The main objective is to aid the reader in understanding the message you are trying to
convey. If you are asking the reader to take action, state the appropriate steps that are
necessary to fulfill your request. Be sure to keep your sentences short and concise. Use
strong verbs where appropriate.

    Please submit your form by Wednesday, January 1.
    We regret to inform you that your application was declined.
    To ensure that your certification process is complete, please submit the

Tips for Writing Better E-mails
Recent reports show that nearly 2.8 billion e-mail messages are sent on a daily basis. Of
those messages, at least 30 percent of all corporate/business e-mail traffic will be sent to
customers and outside parties.

E-mails are one of the single most used methods of current communication. It is a
valuable and fairly inexpensive tool for all users. Following are a few guidelines to
ensure your e-mail message is properly prepared for your intended audience:

Subject Line
   Include specific, concise information in the subject line so the reader knows what
      the e-mail is about and can prioritize.
   Identify the purpose of the e-mail.
   When forwarding e-mails, be sure your subject line is still relevant. Edit or
      update the subject line as needed. Remove forward (FW) and add new subject

   All e-mails are subject to a public records request. You can be held legally
     responsible for content.
   Write concise messages. Make action request clear (who, what when, where and
   Include your contact information on your e-mail messages, such as organization
     name, address, telephone number, office/suite number, etc.
   Avoid cyber-slang or jargon.
   On first reference, spell out acronyms. If additional information is needed to
     explain the acronym, be sure to include.

    When replying or forwarding e-mail, delete unnecessary attachments.
    Be aware of attachment size, including graphics and photograph size.

      Briefly describe e-mail attachments.

General Tips:
   Avoid using fancy signatures with illegible fonts, background images, or other
     images that may cause a delay for the user to receive your message. These types
     of images may also prevent your message from being delivered altogether
     because of SPAM filters.
   Avoid using the “reply to all” option when one or two parties can resolve the
   Confirm receipt of e-mail on critical items.
   If the subject matter is highly tense in nature, walk away and formulate your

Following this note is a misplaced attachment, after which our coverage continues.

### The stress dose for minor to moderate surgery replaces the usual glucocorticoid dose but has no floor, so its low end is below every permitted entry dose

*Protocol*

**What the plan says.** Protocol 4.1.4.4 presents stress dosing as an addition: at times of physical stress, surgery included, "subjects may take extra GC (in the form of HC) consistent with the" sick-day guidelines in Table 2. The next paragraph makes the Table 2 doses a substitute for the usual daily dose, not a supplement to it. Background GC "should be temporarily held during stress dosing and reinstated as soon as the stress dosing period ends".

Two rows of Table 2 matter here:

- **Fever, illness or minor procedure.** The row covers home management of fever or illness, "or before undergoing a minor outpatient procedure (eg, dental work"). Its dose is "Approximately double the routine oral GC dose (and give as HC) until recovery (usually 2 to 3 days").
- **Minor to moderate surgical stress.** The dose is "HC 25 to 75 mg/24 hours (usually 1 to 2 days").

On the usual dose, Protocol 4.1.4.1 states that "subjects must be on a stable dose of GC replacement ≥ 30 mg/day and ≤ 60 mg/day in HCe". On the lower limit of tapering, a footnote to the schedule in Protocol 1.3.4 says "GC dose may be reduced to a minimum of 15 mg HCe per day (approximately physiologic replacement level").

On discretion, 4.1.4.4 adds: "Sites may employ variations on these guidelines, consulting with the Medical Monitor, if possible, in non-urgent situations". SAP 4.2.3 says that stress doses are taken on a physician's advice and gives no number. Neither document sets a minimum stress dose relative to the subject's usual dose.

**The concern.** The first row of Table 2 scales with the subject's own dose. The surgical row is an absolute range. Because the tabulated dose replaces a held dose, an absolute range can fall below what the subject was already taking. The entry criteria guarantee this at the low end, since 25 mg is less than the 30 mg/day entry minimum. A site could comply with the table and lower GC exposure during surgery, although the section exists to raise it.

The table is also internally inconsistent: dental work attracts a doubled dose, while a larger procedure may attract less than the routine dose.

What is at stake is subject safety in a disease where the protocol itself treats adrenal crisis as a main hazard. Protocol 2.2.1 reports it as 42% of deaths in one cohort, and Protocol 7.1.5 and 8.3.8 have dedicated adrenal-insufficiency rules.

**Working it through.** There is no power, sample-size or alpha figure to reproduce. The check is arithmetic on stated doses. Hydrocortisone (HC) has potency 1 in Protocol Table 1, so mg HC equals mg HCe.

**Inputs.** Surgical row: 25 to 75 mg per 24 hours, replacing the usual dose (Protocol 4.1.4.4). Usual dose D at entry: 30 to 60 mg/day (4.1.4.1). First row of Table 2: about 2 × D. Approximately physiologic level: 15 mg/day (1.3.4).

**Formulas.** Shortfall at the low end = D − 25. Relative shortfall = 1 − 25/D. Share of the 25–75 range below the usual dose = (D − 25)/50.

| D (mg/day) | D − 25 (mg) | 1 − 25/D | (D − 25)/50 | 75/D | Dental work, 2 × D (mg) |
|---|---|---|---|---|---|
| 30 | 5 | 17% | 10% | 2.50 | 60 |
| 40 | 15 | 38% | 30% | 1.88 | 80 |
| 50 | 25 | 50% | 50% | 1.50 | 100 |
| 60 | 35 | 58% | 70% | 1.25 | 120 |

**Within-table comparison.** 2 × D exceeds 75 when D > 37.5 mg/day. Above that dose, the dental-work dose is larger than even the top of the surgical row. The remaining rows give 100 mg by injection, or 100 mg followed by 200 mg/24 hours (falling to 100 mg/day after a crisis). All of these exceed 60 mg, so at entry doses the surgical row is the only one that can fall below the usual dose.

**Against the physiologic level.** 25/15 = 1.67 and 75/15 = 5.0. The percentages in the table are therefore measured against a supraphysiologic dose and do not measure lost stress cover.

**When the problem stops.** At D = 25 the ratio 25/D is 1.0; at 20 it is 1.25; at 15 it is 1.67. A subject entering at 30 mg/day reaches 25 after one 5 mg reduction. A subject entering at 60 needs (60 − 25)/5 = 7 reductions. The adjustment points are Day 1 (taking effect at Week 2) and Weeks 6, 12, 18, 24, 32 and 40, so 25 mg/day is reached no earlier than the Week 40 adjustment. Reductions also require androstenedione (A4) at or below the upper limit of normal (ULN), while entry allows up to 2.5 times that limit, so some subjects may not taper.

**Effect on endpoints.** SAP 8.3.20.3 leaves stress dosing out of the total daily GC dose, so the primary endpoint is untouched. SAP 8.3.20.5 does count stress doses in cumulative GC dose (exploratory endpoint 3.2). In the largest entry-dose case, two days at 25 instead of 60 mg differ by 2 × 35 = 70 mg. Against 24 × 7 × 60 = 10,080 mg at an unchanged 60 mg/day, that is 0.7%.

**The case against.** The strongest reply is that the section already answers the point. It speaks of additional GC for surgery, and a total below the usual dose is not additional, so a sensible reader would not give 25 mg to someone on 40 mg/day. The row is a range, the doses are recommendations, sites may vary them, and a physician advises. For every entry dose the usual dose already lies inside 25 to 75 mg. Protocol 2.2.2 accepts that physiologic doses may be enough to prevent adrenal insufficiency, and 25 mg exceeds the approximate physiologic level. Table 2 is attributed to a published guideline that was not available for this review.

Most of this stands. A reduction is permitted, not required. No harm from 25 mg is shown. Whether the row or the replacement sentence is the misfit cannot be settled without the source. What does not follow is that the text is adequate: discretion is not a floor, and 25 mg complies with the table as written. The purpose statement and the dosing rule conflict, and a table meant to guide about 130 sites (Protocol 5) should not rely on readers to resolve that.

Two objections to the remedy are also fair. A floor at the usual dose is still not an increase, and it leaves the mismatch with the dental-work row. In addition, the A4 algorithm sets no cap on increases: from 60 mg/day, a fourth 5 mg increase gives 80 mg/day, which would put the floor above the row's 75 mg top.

thoughts later. Once your message is sent, it is not possible to retrieve it.
   Count to 10 before you send. Double-check your e-mail message.
   Always use a spell-checker or grammar tool to ensure your message is not filled
     with errors. If the message is detailed, you may wish for another set of eyes to
     review it before sending.

Tips for Better Presentations
Department staff is often asked to provide additional information to various audiences.
This may include providing presentations on a subject matter to legislators, informing
parents, teachers or students on a new program, discussing technical materials to
district personnel or administrators, or even updating other staff on new procedures.

The most important part of a presentation is to ensure that your audience walks away
with the information they need. If your presentation covers a lot of material, try to focus
on three main points. Whatever the case may be, there are common tips to help facilitate
your message.

1. Know Your Audience
     Who am I communicating with?
     Think from your audience’s point of view.
     Use the right words for the specific audience. Avoid technical words.
     Speak at an appropriate speed, volume, tone and pitch to target audience or key
      individual listener.

2. Know Your Message
     What is my main aim/purpose?
     Have I checked the facts?
     What action do I want?
     Rehearse your presentation to ensure you are knowledgeable about your topic.
     Tell the audience what they need to know and why.
     Avoid reading your presentation slides to the audience.

      Provide handouts only if they complement your presentation. Be sure they are
       clear, concise and legible. Poor photocopies should be avoided.

3. Ensure Feedback
     Find a way to get your audience to explain what they think you said.